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Originally appearing in Volume V22, Page 186 of the 1911 Encyclopedia Britannica.
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AUSTRALASIA, lb lb lb lb Commonwealth of Aus- tralia . 122,0 i,600,o 80,0 534,0 New Zealand, Fiji, &c. 56,0 753,0 40,0 333,0 Totals 178,0 2,353,0 120,0 867,0 Grand totals . 3,009,01 23,831,0 2,711,0 9,165,0 2,656,770; halfpenny packets, 12,439,377; newspapers, 473,346; and parcels, 248,526; 195,145 of these last were re-issued. Articles sent by the halfpenny post are destroyed at the head offices if they cannot be delivered; but the sender may have such articles returned if he writes a request to that effect on the outside of the packet, together with his name and address, and pays a second postage on the return of the packet. The number of registered letters and letters containing property sent through the post with insufficient addresses was 320,041. These letters contained £16,887 in cash and bank-notes, and £656,845 in bills, cheques, money orders, postal orders and stamps. The coin found loose in the post amounted to £1,380, as well as £12,272 in cheques and other forms of remittance. The table in opposite column shows the estimated weight of the mails (excluding parcels) exchanged with the Foreign British colonies and foreign countries in 1905-1906. Maus. The number of letters and post cards may be roughly taken at 40 to the lb. During the same year 2,474,003 parcels were despatched out of the United Kingdom, and 1,431,035 were received from the British colonies and other countries. Germany, with 356,423, received the largest number of any one country, and easily heads the list of countries from which parcels were imported into the United Kingdom, with 474,669, France coming next with 254,490. On the 1st of January 1889 a weekly all-sea service to the Australasian colonies was opened. The rates were 4d. per z oz. for letters, and 2d. for post cards, as compared Foreign and with 6d. and 3d. by the quicker route. In the Budget colonial of 1890 provision was made for a lower and uniform Letter rate of postage from the United Kingdom to India Rates. and the British colonies generally. The rates, which had hitherto varied from 21d. to 4d., 5d., or 6d. per z oz., were fixed at 22d. per a oz. The change took effect on the 1st of January 1891, and resulted at the outset in a loss of £roo,000 a year. The fourth postal union congress, which met at Vienna in May and June 1891 (third congress at Lisbon, February and March 1885), took a further step in the direction of uniformity, and on the 1st of October 1891 the 21d. rate was extended to foreign as well as colonial letters from the United Kingdom. The Australasian colonies gave their adhesion to the Union at this congress, and the Cape signified its adhesion at the next congress (Washington, May and June 1897), while British Bechuanaland and Rhodesia entered in 1900, and the whole of the British Empire is now included in the international union. Abyssinia, Afghanistan, Arabia, China and Morocco are the chief countries which remain outside. The rate was 22d. the first oz., and IZd. per oz. afterwards. Advantage was taken of the presence in England of special representatives of India and the principal British colonies to hold an imperial postal conference in London Imperial in June and July 1897, under the presidency of the pennypost. duke of Norfolk, postmaster-general. Chiefly at the instance of Canada the duke announced that on and from Christmas Day 1898 an imperial penny post would be established with such of the British colonies as were prepared to reciprocate. The new rates (1d. per z oz.), which had long been advocated by Mr Henniker Heaton, were adopted then or shortly afterwards by the countries within the empire, with the exceptions of Australasia and the Cape, where the 22d. rate remained unaltered. The Cape came afterwards into the scheme, and New Zealand joined in 1902. Australia did not see its way to make the necessary financial arrangements, but in 1905 agreed to receive without surcharge letters from other parts of the empire prepaid at 1d. per z oz. and reduced its outward postage to 2d. per z oz., raised to r oz. in 1907. In 1911 penny postage was adopted throughout the commonwealth and to the United Kingdom. Owing to the special relations existing between the governments of Egypt and the United Kingdom, penny postage for letters passing between the United Kingdom and Egypt and the Sudan was introduced in December 1905; and the Egyptian post office subsequently arranged for the adoption foreign) in different periods from the reorganization until 1905 of this rate with many of the British colonies. On the 1st of is as follows: October 1908 penny postage was established between Great Britain and the United States on the same lines as the imperial penny post. At the 1897 conference it was proposed that the parcel rates with British possessions should be lowered and simplified by the adoption of a triple scale for parcels exchanged by sea, namely, Is. Up to 3 lb, 2s. from 3 to 7 Ib, and 3s. from 7 to ii lb. This scale has been adopted by many of the British colonies. The parcel post has been gradually extended to nearly the whole civilized world, while the rates have in many cases been considerably reduced. The United States remained an exception, and in 1902 an agreement was concluded with the American Express Company for a parcel service. In April 1904 an official service was established with the United States post office, but the semi-official service is still maintained with the American Express Company. By the official service the limit of weight was 4 lb 6 oz., and the The decrease in the number of inland money orders till postage 2s. per parcel; by the semi-official service parcels up to 1890–1891 was due to the competition of postal orders, and to i i lb in weight may be sent, the rates ranging from 3s. to 6s. the reduction (Jan. 1, 1878) of the charge for registering a On the 1st of July 1908 the rates were revised. The limit of weight letter from 4d. to 2d.2 was increased to i i lb, the rate for a parcel being is. 6d. fora parcel up to 3 lb in weight, 2s. 6d. up to 7 lb, 3s. 6d. up to 9 Ib and In 1862 the issue of orders for larger sums was allowed: not 4s. 6d. for i i lb. exceeding £7, 9d.; not exceeding £ro, is. On the 1st of May 1871 a scale of charges was fixed as follows: On the 1st of January 1885 the post office at Malta was orders not exceeding ios., id.; not exceeding £1, 2d.; not exceeding transferred from the control of H.M. postmaster-general to that of the local administration, and a similar change was made as regards Gibraltar on the 1st of June 1896. Remarkable improvements have been effected in the speed and frequency of the mails sent abroad, and contracts are Foreign entered into from time to time with the various Mall mail steamship companies for additional or improved service. services. The transit charges for special trains conveying mails through France and Italy for Egypt, India, Australia and the Far East have been successively reduced until they now stand at the ordinary Postal Union transit rates. Mention should be made of the Army post office, which is now an essential accompaniment of military operations. On Army post the outbreak of hostilities in South Africa in 1899, Office the British post office supplied 10 officers and 392 Corps. men to deal with the mails of the forces, sell postage stamps, deal in postal orders, &c. Contingents were also sent by the Canadian, Australian, and Indian post offices. Including telegraphists and men of the army reserve, 3400 post office servants were sent to the front.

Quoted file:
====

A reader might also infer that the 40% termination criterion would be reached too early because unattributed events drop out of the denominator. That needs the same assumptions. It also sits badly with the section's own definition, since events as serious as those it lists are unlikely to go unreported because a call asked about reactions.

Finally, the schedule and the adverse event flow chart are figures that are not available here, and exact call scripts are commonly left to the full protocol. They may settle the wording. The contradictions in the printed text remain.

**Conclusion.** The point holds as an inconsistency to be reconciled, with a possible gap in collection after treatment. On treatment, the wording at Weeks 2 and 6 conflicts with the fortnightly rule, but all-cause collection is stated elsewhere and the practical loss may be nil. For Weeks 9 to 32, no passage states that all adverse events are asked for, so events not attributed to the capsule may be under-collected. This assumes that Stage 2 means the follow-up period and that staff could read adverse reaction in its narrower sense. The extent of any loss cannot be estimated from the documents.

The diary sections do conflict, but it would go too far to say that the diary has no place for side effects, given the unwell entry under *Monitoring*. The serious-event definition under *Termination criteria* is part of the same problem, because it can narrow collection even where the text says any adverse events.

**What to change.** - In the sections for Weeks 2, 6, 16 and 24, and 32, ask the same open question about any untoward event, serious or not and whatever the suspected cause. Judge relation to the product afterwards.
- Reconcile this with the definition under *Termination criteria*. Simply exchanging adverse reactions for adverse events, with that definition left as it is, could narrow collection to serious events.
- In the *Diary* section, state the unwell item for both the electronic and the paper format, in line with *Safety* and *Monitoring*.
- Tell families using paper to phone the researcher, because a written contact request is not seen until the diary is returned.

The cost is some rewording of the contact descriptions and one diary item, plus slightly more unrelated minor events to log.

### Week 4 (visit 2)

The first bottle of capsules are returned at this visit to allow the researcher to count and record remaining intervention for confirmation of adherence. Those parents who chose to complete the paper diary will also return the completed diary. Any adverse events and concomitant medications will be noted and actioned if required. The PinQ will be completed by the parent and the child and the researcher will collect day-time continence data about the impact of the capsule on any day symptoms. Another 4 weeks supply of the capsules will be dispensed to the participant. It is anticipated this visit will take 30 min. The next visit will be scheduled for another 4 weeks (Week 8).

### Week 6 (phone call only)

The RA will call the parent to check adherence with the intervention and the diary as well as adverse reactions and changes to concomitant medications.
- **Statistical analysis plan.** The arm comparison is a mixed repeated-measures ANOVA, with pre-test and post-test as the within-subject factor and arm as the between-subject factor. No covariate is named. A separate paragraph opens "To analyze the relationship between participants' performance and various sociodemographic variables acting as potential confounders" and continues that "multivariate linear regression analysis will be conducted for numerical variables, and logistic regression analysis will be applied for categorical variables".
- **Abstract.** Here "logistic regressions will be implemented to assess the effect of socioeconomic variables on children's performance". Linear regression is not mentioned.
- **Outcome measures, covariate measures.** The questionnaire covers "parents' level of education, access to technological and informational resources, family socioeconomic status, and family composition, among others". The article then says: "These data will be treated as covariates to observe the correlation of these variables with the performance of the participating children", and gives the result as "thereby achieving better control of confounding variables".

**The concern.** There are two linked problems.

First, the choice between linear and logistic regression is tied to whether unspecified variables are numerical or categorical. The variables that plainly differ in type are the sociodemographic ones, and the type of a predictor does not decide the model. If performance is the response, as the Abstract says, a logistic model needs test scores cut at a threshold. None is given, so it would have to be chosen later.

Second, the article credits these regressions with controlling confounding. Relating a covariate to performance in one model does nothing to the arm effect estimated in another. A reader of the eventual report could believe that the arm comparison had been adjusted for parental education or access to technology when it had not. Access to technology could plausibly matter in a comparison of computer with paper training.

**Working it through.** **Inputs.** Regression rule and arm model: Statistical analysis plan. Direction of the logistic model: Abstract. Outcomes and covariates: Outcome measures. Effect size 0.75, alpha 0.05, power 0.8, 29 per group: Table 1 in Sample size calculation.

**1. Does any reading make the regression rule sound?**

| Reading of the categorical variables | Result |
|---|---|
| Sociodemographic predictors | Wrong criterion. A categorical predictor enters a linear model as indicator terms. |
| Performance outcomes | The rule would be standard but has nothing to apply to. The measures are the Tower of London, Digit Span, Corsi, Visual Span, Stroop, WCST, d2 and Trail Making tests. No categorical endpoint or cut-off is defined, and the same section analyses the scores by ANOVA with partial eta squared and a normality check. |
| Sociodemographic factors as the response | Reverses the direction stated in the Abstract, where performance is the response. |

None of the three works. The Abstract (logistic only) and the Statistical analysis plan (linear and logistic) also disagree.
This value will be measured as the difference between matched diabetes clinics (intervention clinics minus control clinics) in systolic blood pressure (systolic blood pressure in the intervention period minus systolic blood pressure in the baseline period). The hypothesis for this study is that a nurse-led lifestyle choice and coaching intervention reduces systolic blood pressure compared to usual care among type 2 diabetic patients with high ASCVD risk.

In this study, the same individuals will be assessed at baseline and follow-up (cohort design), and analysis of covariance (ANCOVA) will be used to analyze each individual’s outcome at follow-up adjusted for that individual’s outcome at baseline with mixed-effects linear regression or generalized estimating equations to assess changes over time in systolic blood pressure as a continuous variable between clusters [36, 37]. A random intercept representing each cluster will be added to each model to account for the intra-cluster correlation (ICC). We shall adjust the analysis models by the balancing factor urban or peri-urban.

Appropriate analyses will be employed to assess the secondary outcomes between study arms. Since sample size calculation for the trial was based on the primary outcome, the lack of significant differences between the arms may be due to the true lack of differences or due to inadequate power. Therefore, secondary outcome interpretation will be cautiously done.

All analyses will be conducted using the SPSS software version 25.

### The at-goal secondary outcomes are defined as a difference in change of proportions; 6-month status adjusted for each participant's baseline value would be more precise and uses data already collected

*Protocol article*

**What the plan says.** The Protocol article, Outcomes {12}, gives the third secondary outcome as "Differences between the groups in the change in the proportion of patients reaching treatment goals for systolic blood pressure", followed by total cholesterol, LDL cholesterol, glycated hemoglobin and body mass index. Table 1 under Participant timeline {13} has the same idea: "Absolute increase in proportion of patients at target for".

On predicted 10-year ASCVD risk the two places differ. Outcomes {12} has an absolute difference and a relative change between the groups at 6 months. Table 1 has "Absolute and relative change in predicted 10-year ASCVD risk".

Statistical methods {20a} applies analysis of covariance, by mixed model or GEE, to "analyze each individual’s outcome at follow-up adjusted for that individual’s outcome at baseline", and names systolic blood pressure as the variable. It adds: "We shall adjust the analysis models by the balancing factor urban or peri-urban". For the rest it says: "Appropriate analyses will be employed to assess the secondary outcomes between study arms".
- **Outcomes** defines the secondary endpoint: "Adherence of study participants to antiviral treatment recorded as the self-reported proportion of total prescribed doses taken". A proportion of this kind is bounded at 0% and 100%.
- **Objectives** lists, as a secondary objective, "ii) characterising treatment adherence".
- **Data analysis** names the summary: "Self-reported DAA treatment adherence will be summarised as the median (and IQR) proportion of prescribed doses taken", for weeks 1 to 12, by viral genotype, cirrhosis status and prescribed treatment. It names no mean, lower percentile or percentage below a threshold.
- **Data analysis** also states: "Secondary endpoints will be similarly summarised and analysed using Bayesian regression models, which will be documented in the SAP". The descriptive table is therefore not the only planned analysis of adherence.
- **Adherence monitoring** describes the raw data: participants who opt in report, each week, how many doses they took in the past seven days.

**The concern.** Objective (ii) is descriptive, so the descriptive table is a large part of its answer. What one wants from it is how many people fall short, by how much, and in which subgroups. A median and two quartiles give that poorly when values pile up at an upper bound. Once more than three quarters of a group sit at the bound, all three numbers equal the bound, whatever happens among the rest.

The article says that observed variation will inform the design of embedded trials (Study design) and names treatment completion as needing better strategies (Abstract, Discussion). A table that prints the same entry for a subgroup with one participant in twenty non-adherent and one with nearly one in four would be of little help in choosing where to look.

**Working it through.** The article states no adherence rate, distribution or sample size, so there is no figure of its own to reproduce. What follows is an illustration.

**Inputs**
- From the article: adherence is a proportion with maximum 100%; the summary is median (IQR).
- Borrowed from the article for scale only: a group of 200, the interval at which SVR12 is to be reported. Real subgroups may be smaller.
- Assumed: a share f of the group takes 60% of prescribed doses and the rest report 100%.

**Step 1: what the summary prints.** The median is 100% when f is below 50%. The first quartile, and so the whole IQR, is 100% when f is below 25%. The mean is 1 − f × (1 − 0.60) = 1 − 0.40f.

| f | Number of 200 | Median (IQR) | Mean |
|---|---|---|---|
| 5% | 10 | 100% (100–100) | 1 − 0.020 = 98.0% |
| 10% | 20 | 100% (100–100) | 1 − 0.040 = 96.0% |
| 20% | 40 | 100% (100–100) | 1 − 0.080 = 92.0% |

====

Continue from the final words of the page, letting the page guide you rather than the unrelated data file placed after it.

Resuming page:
End of Article: AUSTRALASIA